FINDINGS, CONCLUSIONS, AND RECOMMENDATION
IRMA CARRILLO RAMIREZ, Magistrate Judge.
Pursuant to Special Order 3-251, this case has been referred for findings, conclusions, and recommendation. Based on the relevant findings and applicable law, the petition for writ of habeas corpus under 28 U.S.C. § 2254 should be
Michale Herring (Petitioner) challenges his conviction for murder in Cause No. F12-60987. The respondent is Lorie Davis, Director of TDCJ-CID (Respondent).
Factual and Procedural History
On December 14, 2012, the State indicted Petitioner for murder. (Doc. 12-4 at 86
Petitioner's state habeas application, signed on August 21, 2014, was received by the state court on August 29, 2014. (Id. at 5, 21.) On May 13, 2015, the Texas Court of Criminal Appeals denied the application without written order on the findings of the trial court without a hearing. (Doc. 12-1); see Ex parte Herring, No. WR-82,957-01 (Tex. Crim. App. May 13, 2015).
On May 27, 2015, Petitioner mailed his federal habeas petition. (Doc. 1 at 14.) He raised the following claims, which he had raised at the state level:
Respondent filed a response on October 27, 2015. (Doc. 15.) Petitioner filed a reply on November 23, 2015. (Doc. 16.)
II. APPLICABLE LAW
Congress enacted the Antiterrorism and Effective Death Penalty Act of 1996 (AEDPA), Pub. L. 104-132, 110 Stat. 1217, on April 24, 1996. Title I of the Act applies to all federal petitions for habeas corpus filed on or after its effective date. Lindh v. Murphy, 521 U.S. 320, 326 (1997). Because Petitioner filed his petition after its effective date, the Act applies.
Title I of AEDPA substantially changed the way federal courts handle habeas corpus actions. Under 28 U.S.C. § 2254(d), as amended by AEDPA, a state prisoner may not obtain relief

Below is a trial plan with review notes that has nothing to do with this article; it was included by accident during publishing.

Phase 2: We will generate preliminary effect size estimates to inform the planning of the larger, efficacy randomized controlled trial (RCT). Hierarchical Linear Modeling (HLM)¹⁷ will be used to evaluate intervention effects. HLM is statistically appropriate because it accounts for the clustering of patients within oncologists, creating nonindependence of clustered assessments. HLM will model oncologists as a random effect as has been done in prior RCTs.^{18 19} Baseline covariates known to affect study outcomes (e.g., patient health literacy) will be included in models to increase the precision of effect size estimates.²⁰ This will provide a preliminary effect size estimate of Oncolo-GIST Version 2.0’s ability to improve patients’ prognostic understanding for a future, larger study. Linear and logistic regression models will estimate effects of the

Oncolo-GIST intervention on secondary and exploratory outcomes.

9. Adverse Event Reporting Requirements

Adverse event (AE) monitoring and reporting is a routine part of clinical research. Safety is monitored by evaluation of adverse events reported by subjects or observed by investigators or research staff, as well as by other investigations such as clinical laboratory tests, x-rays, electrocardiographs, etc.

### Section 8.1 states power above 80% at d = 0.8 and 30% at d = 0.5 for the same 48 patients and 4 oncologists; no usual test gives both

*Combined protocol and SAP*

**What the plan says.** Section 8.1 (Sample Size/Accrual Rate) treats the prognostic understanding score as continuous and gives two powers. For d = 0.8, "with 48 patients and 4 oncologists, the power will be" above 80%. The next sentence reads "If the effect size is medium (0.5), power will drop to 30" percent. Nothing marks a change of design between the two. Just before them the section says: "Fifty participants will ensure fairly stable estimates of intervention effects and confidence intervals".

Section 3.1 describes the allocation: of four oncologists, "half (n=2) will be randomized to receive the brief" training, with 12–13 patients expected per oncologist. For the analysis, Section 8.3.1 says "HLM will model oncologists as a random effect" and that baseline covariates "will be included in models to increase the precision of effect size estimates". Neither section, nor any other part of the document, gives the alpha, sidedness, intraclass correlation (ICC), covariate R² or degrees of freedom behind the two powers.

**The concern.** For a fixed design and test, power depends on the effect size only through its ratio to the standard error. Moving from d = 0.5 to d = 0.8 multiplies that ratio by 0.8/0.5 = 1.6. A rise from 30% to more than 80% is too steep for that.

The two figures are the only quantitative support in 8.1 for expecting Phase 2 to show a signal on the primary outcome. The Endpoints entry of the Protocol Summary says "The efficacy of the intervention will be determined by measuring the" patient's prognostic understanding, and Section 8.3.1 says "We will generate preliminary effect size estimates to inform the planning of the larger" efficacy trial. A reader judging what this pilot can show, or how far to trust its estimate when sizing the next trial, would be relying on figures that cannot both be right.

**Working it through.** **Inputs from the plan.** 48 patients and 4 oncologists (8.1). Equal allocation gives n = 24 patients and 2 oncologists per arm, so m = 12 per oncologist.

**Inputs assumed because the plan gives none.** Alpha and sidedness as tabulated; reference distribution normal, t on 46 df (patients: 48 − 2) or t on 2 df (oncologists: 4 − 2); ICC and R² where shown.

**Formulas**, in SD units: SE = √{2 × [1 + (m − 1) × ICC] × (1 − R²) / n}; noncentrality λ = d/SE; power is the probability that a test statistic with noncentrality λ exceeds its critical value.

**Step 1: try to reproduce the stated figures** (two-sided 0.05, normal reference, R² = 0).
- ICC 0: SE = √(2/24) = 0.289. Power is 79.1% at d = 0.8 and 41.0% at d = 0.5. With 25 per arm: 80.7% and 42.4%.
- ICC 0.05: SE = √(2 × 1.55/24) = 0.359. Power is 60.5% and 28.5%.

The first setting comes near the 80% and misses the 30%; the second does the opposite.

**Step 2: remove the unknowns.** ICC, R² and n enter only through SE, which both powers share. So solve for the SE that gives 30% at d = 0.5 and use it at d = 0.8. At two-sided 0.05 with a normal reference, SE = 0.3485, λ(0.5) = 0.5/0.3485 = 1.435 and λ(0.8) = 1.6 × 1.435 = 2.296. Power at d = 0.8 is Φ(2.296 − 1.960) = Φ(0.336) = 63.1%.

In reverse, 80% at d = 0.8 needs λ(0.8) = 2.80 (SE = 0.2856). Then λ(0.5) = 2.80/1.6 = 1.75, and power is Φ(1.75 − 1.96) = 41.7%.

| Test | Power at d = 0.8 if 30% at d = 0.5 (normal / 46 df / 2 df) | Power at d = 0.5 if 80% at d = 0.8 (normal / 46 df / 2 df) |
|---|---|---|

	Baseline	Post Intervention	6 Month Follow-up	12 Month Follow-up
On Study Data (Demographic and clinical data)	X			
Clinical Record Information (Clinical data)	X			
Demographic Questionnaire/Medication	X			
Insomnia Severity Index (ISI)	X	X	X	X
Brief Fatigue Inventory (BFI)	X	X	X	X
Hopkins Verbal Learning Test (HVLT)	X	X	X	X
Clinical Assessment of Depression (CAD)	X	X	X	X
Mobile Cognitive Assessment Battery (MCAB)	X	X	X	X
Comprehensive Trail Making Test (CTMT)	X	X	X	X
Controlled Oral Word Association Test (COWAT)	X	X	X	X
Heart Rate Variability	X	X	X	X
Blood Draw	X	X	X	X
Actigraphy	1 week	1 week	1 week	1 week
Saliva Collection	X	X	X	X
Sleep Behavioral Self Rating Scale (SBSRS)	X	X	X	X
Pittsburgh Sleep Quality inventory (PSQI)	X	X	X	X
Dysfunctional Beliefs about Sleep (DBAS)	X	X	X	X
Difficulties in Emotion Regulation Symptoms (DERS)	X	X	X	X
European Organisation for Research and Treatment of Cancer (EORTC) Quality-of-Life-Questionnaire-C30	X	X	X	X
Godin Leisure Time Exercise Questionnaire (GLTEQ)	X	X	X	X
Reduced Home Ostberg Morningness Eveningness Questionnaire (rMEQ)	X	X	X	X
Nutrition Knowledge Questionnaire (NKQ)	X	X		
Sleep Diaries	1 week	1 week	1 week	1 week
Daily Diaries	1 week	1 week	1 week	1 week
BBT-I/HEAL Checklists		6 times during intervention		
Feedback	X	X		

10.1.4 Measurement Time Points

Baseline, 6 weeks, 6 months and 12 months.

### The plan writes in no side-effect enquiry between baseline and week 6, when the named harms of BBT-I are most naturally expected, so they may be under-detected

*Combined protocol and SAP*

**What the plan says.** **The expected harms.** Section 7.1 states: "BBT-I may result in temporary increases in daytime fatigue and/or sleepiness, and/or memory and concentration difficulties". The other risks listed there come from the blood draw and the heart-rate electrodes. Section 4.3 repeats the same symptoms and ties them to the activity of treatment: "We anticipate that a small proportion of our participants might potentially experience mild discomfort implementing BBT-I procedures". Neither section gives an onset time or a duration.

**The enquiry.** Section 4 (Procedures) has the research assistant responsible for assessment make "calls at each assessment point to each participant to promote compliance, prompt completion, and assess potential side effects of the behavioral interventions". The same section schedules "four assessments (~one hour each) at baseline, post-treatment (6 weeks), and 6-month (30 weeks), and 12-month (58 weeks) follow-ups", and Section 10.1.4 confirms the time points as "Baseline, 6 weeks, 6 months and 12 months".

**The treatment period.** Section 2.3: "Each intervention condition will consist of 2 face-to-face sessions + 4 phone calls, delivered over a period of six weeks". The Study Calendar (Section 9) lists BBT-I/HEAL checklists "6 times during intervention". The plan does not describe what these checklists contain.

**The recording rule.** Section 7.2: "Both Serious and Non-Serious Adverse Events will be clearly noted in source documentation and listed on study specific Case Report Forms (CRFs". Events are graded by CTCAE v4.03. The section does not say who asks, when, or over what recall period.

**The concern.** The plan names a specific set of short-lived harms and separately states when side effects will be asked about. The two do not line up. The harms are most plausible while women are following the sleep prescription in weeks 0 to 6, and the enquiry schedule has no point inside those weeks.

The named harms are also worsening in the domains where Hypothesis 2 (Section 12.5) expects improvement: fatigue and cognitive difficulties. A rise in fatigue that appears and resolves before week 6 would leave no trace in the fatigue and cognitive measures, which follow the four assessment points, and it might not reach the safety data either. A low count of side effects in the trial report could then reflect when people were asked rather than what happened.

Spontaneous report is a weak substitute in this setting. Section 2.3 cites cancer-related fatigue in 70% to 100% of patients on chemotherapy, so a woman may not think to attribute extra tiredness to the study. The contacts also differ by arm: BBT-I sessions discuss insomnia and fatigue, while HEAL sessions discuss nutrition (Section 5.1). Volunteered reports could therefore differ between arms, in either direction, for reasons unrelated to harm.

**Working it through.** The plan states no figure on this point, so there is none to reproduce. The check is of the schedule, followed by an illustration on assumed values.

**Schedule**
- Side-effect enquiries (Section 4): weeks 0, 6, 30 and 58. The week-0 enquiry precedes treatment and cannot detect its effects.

"In the context of federal habeas proceedings, a resolution (or adjudication) on the merits is a term of art that refers to whether a court's disposition of the case was substantive, as opposed to procedural." Miller v. Johnson, 200 F.3d 274, 281 (5th Cir. 2000).
Section 2254(d)(1) concerns pure questions of law and mixed questions of law and fact. Martin v. Cain, 246 F.3d 471, 475 (5th Cir. 2001). A decision is contrary to clearly established federal law within the meaning of § 2254(d)(1) "if the state court arrives at a conclusion opposite to that reached by [the Supreme Court] on a question of law or if the state court decides a case differently than [the] Court has on a set of materially indistinguishable facts." Williams v. Taylor, 529 U.S. 362, 412-13 (2000). As for the "unreasonable application" standard, a writ must issue "if the state court identifies the correct governing legal principle from [the] Court's decisions but unreasonably applies that principle to the facts of the prisoner's case." Id. at 413; accord Penry v. Johnson, 532 U.S. 782, 792 (2001). Likewise, a state court unreasonably applies Supreme Court precedent if it "unreasonably extends a legal principle from [Supreme Court] precedent to a new context where it should not apply or unreasonably refuses to extend that principle to a new context where it should apply." 529 U.S. at 407. "[A] federal habeas court making the `unreasonable application' inquiry should ask whether the state court's application of clearly established federal law was objectively unreasonable." Id. at 409; accord Penry, 532 U.S. at 793.
Section 2254(d)(2) concerns questions of fact. Moore v. Johnson, 225 F.3d 495, 501 (5th Cir. 2000). Under § 2254(d)(2), federal courts "give deference to the state court's findings unless they were `based on an unreasonable determination of the facts in light of the evidence presented in the state court proceeding.'" Chambers v. Johnson, 218 F.3d 360, 363 (5th Cir. 2000). The resolution of factual issues by the state court is presumptively correct and will not be disturbed unless the state prisoner rebuts the presumption by clear and convincing evidence. 28 U.S.C. § 2254(e)(1).